As light-element (HCNOS) stable-isotope ratio data rely entirely on RMs for traceability to international standards that themselves may undergo occasional changes , it is essential that metadata associated with isotope-delta values are reported to ensure longevity and reusability of the published data. Therefore, a comprehensive description is required of isotope-delta values to be reported in peer-reviewed publications. Building on the FAIR (Findability, Accessibility, Interoperability, and Reusability) Data Principles laid out by Wilkinson et al.  and previous efforts to standardise publication guidelines for reporting of isotope-delta values (e.g., , , , , ), we present minimum requirements for reporting (1) analytical procedure, (2) traceability, (3) data processing, and (4) uncertainty evaluation. These minimum requirements have been prepared by experts participating in a virtual IAEA Technical Meeting on the Development of International Atomic Energy Agency Stable Isotope Reference Materials and Related Products (EVT1701991, 30 August–3 September 2021). The examples given below are for illustration purposes only and will vary with analytical procedure and analyte and therefore do not cover all possible circumstances.
1.1 Analytical procedure
The following information should be provided directly or by citation of previous publications: details of sample preparation procedure(s) (e.g., washing, drying, grinding, filtering, weighing, extraction, equilibration, precipitation, digestion) together with type(s) and model(s) of instrument(s) and peripheral device(s) including critical operational parameters of the measurement (e.g., gas flows, temperatures) and analytical materials (e.g., tin cups, reactor oxides, copper, water trap reagents, acids) must be reported. For stable hydrogen- and oxygen-isotope analyses of samples containing exchangeable moieties, information on operational procedures that can affect the exchangeability should be described (e.g., solvent cleaning, lipid removal, water equilibration, residual moisture drying, etc.). The frequency of quality control and RM measurements within each group of analyses also should be stated. Any software packages and their versions used to control instrumentation or to perform subsequent calculations should be specified.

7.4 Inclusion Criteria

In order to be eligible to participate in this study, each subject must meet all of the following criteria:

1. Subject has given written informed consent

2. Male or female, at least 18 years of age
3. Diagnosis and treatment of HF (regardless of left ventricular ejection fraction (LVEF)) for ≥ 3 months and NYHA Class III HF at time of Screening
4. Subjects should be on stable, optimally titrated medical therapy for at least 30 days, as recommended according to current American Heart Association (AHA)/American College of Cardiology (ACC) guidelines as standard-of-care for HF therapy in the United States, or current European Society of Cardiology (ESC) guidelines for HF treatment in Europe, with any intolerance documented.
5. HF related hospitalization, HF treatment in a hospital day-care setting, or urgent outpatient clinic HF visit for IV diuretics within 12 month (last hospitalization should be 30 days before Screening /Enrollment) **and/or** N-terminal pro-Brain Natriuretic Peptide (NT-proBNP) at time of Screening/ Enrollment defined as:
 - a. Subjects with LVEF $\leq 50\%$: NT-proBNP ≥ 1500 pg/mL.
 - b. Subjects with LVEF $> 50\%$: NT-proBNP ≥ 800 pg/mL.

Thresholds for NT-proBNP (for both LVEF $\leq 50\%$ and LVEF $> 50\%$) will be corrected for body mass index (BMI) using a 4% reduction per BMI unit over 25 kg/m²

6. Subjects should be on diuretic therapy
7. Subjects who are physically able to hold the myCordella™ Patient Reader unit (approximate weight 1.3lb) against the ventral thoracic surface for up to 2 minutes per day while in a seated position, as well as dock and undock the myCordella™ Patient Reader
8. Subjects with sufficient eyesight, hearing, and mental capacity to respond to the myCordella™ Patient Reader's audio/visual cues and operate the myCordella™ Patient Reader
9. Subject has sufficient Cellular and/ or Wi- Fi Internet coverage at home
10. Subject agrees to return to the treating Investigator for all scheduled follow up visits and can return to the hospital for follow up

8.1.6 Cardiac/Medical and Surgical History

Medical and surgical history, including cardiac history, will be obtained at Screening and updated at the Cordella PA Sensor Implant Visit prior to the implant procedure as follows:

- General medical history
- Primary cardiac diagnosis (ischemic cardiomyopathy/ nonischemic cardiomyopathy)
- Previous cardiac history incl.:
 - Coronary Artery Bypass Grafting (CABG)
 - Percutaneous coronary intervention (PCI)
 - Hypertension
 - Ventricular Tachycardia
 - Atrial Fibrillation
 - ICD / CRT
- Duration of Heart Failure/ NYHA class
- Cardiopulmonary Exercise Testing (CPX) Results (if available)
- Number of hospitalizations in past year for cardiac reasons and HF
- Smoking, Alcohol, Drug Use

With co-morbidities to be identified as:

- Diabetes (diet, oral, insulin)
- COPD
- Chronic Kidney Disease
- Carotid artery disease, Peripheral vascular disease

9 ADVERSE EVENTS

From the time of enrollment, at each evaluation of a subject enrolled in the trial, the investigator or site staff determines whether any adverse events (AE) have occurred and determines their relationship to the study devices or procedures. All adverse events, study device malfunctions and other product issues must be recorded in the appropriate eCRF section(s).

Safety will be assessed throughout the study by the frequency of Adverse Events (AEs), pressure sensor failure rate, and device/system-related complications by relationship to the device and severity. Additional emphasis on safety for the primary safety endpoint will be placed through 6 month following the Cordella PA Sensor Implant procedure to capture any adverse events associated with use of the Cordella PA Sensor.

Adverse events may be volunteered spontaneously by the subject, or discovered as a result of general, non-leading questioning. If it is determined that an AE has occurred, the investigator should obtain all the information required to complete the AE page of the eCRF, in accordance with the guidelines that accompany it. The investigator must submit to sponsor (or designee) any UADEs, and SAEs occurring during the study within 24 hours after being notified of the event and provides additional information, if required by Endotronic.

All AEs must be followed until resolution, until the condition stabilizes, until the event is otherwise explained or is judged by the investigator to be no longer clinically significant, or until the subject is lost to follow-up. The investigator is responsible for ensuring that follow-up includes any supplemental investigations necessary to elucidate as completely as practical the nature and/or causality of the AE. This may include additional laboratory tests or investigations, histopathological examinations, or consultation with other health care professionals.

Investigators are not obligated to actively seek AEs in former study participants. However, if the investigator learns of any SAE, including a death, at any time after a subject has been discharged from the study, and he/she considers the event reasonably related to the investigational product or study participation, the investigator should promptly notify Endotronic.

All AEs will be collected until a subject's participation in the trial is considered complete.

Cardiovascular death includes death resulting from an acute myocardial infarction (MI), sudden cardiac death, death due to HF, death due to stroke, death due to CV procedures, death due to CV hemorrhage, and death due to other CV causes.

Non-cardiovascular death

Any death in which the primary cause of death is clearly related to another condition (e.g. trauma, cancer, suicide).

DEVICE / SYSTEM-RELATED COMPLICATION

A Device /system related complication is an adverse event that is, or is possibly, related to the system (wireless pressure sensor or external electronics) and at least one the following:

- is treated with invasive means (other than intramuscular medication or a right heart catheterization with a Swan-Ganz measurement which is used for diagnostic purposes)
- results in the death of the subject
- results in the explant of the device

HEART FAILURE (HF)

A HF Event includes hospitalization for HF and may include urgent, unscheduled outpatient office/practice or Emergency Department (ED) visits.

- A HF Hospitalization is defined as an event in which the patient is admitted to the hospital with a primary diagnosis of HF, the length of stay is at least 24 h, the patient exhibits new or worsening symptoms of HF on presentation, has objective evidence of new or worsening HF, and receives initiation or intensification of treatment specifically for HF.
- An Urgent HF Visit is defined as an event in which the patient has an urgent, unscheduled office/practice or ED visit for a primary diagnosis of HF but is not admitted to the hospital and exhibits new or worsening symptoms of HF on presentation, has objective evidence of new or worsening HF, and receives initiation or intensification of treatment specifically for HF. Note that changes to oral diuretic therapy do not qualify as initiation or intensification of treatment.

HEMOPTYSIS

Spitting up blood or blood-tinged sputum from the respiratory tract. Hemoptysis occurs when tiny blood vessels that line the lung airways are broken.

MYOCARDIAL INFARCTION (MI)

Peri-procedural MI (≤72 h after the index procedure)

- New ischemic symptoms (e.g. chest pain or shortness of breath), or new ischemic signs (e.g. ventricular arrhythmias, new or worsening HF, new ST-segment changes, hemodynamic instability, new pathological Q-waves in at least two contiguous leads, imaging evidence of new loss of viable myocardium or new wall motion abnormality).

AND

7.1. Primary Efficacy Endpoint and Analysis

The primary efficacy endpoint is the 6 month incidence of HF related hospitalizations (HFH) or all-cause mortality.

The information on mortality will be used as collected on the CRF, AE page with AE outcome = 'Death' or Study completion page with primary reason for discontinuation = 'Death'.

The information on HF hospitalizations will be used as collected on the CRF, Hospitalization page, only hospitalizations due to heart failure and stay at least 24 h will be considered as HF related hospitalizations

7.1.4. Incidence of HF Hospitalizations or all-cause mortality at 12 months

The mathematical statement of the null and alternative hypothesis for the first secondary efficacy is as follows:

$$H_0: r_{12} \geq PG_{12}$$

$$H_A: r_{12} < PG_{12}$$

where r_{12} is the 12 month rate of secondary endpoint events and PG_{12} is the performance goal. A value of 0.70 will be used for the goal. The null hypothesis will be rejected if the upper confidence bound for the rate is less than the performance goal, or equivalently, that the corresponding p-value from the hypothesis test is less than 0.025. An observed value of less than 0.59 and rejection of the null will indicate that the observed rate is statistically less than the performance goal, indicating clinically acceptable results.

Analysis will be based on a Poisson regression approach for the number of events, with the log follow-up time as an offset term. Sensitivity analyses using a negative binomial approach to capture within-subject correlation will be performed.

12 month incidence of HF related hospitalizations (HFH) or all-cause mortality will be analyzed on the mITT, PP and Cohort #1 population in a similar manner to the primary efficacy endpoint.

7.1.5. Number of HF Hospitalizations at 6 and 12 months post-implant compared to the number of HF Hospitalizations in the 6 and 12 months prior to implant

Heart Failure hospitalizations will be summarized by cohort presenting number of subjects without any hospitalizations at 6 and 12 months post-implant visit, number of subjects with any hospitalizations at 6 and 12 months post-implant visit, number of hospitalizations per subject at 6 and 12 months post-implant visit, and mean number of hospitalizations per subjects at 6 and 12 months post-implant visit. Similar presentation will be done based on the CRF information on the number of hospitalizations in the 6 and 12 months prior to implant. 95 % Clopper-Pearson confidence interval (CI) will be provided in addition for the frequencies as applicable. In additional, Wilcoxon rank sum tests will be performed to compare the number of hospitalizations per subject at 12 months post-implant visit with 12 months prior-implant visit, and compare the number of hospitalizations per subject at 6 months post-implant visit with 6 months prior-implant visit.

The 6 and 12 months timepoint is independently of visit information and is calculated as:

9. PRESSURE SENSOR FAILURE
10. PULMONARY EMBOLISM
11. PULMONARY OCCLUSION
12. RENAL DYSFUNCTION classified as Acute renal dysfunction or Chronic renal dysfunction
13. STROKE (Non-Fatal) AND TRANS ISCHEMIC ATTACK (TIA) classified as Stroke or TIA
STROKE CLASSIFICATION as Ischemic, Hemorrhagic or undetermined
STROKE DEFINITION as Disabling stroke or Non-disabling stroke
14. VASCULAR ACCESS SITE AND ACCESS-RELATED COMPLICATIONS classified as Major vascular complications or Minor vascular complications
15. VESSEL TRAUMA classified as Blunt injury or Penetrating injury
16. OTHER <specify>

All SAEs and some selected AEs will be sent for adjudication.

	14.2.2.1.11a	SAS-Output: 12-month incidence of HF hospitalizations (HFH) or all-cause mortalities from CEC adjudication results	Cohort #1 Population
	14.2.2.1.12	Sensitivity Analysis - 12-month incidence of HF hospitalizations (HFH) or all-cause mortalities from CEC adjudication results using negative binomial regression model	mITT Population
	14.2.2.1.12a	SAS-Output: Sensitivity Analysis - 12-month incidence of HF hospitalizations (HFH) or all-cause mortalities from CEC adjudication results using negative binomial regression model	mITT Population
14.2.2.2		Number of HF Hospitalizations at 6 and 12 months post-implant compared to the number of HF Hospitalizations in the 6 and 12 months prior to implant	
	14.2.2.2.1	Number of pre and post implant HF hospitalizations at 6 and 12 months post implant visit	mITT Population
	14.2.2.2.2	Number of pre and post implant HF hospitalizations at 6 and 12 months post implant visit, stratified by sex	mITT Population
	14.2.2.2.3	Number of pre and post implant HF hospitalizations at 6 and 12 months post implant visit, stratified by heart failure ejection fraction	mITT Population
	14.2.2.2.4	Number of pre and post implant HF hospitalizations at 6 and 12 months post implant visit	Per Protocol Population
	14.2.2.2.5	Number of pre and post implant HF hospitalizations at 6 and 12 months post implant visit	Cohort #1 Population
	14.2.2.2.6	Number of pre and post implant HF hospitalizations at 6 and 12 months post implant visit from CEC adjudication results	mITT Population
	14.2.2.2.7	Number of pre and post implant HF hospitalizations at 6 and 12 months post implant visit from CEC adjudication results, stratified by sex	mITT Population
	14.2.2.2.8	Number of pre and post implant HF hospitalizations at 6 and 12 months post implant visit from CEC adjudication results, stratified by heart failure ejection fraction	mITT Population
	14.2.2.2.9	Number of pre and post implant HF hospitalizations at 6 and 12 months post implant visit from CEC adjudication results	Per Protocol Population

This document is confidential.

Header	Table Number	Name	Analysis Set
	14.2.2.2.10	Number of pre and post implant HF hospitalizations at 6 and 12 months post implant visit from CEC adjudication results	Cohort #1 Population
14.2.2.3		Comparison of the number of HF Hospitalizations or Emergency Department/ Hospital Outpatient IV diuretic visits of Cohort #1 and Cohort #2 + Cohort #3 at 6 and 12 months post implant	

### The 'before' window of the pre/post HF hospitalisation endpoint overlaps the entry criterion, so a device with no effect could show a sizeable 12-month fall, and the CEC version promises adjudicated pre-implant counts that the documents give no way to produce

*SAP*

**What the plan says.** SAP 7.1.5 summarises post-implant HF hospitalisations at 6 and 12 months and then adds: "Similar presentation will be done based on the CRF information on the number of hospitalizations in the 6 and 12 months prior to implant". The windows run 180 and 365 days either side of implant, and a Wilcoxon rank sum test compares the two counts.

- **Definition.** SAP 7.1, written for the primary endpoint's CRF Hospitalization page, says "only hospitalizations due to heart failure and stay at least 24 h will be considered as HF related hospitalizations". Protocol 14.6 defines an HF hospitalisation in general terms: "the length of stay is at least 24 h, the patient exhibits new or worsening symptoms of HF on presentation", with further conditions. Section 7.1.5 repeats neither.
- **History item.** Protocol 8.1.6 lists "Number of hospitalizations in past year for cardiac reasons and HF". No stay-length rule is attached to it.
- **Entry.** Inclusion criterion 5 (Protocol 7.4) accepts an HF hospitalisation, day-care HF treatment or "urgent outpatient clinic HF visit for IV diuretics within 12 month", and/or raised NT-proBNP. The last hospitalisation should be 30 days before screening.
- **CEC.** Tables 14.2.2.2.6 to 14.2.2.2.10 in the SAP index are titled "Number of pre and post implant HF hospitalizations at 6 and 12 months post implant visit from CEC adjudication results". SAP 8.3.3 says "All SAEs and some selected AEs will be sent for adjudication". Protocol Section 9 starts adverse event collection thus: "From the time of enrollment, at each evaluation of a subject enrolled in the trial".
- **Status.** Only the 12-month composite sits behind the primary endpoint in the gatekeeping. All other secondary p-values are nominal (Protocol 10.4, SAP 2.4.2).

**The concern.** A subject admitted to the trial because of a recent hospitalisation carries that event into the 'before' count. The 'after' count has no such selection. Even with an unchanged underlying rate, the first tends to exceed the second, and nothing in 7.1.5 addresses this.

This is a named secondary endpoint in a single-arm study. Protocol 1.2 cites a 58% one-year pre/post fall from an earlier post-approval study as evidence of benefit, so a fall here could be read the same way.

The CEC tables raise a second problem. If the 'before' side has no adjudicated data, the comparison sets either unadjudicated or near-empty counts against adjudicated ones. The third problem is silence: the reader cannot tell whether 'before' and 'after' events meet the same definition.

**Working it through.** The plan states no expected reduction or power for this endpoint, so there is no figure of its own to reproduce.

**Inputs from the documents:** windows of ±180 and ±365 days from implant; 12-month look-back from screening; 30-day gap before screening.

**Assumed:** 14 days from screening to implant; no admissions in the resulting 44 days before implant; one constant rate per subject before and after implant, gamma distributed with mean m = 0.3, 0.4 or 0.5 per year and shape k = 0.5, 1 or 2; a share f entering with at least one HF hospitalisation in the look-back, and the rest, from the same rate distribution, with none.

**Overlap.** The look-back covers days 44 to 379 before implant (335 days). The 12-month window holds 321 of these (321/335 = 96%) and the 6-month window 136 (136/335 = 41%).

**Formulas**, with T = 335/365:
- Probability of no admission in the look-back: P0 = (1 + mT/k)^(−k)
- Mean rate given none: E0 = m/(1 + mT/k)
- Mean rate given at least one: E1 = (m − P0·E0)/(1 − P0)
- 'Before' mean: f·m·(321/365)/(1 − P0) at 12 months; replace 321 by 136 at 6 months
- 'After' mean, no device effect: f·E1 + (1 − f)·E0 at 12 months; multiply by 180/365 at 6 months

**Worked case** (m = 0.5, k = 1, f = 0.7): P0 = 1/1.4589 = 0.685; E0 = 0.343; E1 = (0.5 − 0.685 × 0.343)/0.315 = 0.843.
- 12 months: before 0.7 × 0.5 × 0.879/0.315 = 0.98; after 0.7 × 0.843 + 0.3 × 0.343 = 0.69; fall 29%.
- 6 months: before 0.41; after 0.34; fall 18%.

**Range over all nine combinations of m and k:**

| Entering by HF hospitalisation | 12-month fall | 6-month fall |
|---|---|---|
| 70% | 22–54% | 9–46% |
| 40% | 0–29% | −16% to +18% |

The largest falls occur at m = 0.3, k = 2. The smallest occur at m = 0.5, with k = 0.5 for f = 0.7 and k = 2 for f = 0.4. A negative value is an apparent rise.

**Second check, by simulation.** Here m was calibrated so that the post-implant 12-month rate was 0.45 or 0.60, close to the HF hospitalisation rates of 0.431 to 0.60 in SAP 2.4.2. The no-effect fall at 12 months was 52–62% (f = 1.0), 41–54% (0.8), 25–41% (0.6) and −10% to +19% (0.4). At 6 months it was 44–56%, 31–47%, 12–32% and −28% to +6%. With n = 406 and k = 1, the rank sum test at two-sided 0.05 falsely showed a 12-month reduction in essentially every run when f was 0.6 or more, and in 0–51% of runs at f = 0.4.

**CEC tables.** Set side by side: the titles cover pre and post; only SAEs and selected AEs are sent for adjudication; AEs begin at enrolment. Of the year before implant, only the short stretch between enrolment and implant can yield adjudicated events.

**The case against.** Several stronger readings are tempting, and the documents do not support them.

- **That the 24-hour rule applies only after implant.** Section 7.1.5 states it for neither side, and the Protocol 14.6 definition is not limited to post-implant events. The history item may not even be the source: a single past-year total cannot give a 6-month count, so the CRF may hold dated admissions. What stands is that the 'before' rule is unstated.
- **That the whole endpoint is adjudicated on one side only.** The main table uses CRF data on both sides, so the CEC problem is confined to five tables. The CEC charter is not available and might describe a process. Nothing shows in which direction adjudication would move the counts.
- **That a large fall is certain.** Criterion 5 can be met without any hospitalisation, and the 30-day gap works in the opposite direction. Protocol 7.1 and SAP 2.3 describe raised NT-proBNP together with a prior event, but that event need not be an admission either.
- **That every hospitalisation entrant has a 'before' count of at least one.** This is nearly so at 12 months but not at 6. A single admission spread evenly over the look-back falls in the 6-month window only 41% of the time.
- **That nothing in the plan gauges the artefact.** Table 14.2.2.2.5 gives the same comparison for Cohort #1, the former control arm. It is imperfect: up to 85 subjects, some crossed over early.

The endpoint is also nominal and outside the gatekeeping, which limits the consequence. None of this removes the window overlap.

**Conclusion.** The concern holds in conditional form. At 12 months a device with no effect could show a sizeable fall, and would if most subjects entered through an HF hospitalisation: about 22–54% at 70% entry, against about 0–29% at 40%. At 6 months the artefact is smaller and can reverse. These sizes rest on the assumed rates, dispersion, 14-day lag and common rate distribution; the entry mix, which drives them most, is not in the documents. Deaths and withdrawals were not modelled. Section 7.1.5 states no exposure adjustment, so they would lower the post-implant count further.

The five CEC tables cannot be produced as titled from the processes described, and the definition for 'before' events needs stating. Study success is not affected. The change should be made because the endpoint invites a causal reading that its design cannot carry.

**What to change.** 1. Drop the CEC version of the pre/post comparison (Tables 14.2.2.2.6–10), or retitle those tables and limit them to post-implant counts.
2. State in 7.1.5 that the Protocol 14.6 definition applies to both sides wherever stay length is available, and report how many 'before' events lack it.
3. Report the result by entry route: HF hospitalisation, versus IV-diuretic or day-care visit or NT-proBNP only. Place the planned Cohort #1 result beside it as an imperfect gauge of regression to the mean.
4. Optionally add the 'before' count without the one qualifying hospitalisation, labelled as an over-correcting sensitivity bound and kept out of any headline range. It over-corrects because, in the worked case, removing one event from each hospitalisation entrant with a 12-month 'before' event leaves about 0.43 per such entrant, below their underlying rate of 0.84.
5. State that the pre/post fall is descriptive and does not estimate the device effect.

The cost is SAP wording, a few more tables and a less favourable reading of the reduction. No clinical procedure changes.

For example: Samples of plant leaves were washed with deionized water (specification), dried in the laboratory oven (time and temperature), and ground in a ball mill (grain size, manufacturer). Aliquots of X mg were placed in tin capsules (size, type, brand) and analysed for carbon isotope composition, using a continuous flow system consisting of a mass spectrometer connected to an elemental analyser (type, model and brand of mass spectrometer and peripheral devices). In the elemental analyser, each sample was combusted quantitatively at a temperature of (temperature) and then NO x gases were reduced (temperature) to produce pure N2. The gases produced (predominately CO2, N2 and H2O) were carried through water traps (reagent, brand) and GC column in a stream of helium (flow rate, gas grade and brand), and then the CO2 was introduced into the isotope ratio mass spectrometer via an interface (type, model, brand) for stable-isotope analysis. The instrumentation was controlled, and measurement data obtained using (software package, version, brand).
1.2 Metrological traceability